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Analysis of Rip Van Winkle

How does a short story that is based on borrowed ideas come to be one of the most widely read and loved pieces of American literature? The answer is simple, by using memorable characters to convey a message of freedom and identity to a nation that was just starting to discover both. In Rip Van Winkle, Washington Irving uses the characters to show his ideals as a romantic, and to represent the new found independence of a budding country. Irving wrote this story in 1820, a time when in a literary sense, America was still considered a replica of Britain. Romantic literature in America was just starting to grow and people were striving for more Romantic writing. This want as well as a new identity for the American people were granted when Irving wrote Rip Van Winkle, a story about a man who slept through the Revolutionary War. Just like many other great works such as The Great Gatsby, a novel in which F. Scott Fitzgerald used his characters to show the corruption of the American Dream, Irving used his characters to show his ideals as a romantic. The main character in this story, Rip Van Winkle, was himself an embodiment of the notion of Romantic freedom. He is described as, “one of those happy mortals of foolish, well oiled dispositions… and would rather starve on a penny than work for a pound.” (pg.156) This is exactly what Romantics thought life should be about, living a life free of work and being content with what you have. The story also emphasizes another important Romantic theme, with Rip Van Winkle often going into nature to “escape from the labor of the farm and clamor of his wife…” (pg.157) In this case the escape from his wife would represent the Romantics’ escape from an industrialized and clamored society. Another way in which Washington Irving is able to use the characters is by having them represent Americas struggle in the Revolutionary War. The Elements of Literature textbook states that, “Rip’s awake...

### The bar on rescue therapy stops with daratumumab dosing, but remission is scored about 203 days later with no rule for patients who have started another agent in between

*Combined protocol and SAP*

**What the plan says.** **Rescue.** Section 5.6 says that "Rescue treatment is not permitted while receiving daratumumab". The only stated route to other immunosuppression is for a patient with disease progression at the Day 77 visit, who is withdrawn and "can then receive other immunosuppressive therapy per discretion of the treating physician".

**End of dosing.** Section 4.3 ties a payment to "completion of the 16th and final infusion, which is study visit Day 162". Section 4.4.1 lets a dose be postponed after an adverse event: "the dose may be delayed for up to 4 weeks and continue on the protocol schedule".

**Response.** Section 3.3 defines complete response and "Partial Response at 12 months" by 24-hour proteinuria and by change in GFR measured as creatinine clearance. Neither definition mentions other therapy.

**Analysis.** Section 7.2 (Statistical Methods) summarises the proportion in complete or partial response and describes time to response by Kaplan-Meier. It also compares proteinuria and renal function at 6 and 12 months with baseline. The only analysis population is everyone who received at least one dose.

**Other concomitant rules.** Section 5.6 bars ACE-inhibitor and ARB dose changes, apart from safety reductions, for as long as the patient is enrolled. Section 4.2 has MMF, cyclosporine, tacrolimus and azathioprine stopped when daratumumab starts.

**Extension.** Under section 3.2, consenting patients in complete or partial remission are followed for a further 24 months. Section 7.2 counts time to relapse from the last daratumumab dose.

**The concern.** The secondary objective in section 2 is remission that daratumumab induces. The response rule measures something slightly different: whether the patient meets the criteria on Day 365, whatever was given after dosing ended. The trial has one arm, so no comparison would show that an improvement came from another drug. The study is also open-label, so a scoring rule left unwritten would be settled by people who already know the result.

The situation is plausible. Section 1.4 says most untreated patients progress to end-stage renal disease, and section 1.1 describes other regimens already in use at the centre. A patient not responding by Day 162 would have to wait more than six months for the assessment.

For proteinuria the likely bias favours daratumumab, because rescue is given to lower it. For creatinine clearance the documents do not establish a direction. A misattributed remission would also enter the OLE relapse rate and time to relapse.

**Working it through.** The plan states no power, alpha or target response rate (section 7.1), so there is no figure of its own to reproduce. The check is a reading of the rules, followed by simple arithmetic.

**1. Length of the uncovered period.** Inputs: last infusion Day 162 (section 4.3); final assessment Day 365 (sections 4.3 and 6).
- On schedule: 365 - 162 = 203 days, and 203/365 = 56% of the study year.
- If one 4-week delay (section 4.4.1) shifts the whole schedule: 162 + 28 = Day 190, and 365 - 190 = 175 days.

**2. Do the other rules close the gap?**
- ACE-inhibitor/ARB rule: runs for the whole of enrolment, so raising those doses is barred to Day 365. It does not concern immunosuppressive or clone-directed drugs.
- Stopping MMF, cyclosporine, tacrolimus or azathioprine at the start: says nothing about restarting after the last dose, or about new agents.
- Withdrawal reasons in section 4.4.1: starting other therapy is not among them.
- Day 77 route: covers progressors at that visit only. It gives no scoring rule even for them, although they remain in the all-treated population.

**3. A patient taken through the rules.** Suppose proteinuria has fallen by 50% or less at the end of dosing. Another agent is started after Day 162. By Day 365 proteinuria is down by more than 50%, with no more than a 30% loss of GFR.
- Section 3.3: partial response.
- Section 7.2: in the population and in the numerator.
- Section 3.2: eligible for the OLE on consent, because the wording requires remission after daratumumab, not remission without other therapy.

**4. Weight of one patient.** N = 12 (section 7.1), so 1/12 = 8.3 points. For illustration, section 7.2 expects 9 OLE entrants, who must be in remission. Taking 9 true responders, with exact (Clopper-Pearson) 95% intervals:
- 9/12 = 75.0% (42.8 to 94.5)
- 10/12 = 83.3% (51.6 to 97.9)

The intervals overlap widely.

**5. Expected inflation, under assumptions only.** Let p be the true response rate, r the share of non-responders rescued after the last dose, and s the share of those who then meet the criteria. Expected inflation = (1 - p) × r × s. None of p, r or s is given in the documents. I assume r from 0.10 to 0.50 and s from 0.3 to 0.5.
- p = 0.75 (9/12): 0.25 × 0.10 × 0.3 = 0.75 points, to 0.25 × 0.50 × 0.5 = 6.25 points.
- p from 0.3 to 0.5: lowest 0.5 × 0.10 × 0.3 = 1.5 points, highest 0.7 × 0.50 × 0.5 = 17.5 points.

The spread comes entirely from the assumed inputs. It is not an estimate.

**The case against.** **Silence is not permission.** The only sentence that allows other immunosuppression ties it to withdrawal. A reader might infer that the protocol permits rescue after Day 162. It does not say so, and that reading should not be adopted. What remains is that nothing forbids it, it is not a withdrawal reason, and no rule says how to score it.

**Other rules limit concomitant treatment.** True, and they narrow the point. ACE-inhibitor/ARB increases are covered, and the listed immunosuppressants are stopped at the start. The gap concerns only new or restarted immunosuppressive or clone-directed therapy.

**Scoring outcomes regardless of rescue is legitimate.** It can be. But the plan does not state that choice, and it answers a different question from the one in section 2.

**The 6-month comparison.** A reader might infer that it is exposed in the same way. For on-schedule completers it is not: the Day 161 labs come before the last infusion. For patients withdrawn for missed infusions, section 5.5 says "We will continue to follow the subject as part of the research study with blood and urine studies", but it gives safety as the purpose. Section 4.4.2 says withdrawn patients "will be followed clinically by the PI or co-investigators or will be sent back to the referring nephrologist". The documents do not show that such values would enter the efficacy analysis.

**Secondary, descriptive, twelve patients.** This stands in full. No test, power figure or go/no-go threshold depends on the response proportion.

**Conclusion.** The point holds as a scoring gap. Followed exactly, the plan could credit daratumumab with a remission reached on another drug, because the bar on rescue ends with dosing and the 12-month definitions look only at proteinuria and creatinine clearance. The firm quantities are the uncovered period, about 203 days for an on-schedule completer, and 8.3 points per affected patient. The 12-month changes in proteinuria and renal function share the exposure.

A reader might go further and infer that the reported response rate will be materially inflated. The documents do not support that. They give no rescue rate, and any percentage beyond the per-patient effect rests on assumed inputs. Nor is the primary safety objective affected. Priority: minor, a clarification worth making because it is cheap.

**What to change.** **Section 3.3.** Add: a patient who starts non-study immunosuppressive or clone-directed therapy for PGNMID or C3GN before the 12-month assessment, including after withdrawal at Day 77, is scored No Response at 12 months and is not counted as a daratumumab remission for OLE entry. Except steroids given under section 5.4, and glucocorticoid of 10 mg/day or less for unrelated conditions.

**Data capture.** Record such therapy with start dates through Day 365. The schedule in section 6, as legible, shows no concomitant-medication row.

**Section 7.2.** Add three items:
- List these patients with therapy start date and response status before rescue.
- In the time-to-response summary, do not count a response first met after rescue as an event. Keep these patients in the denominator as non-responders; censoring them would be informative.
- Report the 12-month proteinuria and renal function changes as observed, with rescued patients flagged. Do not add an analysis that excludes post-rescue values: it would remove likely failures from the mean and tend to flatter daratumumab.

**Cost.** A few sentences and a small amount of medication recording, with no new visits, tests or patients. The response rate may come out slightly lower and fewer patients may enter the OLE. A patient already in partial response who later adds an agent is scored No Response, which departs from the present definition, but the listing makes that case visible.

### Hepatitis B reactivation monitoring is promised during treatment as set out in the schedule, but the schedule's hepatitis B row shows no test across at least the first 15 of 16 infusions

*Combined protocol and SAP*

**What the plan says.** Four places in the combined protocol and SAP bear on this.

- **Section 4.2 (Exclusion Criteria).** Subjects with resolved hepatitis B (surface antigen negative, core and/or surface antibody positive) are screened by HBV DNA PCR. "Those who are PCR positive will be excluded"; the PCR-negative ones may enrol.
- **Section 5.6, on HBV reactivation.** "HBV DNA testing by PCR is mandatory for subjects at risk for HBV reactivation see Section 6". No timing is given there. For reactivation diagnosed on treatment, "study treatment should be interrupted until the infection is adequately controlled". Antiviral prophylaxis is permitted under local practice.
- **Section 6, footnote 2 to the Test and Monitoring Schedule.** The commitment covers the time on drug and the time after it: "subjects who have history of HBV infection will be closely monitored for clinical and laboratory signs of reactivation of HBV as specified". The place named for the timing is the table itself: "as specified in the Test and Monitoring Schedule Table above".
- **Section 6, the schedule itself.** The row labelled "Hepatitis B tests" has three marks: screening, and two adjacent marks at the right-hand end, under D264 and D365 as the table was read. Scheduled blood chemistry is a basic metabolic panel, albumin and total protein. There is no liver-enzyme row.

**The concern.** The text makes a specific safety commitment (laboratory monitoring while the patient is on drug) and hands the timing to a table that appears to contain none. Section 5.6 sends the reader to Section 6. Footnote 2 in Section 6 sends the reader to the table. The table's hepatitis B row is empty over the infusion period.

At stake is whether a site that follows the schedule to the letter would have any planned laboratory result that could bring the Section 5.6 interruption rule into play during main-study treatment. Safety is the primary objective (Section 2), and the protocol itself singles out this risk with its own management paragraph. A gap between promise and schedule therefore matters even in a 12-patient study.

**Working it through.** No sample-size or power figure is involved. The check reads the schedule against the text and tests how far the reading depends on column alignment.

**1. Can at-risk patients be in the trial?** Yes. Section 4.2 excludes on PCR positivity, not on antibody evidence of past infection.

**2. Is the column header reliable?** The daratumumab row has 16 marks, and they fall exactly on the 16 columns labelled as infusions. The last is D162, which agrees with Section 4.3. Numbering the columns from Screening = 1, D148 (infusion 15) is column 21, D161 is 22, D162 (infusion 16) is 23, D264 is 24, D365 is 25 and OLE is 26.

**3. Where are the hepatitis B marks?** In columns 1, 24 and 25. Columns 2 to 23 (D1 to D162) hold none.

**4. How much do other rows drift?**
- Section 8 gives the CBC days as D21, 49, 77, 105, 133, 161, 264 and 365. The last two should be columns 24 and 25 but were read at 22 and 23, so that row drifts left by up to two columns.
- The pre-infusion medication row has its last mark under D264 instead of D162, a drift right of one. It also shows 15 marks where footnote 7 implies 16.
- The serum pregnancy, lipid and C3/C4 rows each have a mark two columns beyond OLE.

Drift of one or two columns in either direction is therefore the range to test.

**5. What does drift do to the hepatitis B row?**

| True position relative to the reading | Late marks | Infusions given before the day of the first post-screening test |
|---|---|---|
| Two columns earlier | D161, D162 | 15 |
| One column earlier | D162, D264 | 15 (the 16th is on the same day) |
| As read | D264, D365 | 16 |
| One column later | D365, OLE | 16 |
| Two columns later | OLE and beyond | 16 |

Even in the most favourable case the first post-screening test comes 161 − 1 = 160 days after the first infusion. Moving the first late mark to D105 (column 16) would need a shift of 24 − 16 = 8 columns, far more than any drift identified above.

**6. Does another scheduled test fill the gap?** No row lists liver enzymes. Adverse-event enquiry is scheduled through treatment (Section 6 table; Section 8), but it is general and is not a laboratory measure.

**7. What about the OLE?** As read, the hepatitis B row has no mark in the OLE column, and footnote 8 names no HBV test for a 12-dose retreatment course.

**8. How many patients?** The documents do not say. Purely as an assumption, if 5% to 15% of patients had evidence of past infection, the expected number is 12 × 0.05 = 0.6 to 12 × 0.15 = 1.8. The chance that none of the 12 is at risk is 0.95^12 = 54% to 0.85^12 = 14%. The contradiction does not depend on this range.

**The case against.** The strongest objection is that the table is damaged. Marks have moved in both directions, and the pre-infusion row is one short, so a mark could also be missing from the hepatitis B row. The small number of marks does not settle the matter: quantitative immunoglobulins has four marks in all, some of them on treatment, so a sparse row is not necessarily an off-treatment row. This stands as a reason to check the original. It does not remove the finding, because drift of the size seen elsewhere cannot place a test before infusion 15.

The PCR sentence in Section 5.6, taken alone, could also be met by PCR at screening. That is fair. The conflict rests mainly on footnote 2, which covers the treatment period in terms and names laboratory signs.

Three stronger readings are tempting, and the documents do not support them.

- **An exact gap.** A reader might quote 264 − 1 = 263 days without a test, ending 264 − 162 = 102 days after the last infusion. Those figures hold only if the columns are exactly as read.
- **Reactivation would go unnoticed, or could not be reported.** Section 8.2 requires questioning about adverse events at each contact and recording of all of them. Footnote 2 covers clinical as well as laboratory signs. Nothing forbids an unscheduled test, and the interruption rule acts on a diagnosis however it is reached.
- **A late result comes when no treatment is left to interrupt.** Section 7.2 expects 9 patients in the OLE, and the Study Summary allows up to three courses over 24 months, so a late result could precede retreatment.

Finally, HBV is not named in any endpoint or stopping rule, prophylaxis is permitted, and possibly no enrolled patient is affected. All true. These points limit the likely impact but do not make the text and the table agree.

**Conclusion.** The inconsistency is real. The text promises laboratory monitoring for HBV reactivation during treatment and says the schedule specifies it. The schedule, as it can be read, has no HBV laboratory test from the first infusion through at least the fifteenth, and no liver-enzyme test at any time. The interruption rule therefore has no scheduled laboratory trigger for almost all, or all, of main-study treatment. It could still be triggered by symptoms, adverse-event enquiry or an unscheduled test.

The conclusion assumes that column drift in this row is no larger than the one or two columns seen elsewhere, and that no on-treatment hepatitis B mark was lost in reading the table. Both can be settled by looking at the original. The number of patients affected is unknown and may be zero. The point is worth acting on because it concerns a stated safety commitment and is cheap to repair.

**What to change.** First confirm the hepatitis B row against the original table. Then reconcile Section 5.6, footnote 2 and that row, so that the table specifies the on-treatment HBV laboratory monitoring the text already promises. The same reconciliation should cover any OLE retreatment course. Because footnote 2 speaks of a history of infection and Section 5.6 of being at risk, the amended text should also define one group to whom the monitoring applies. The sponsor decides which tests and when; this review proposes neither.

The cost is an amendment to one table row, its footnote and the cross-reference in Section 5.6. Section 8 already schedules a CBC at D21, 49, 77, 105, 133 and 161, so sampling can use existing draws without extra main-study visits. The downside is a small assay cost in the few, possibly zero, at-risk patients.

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Analysis of Rip Van Winkle. (1969, December 31). In DirectEssays.com. Retrieved 10:12, October 31, 2014, from http://www.megaessays.com/viewpaper/6501.html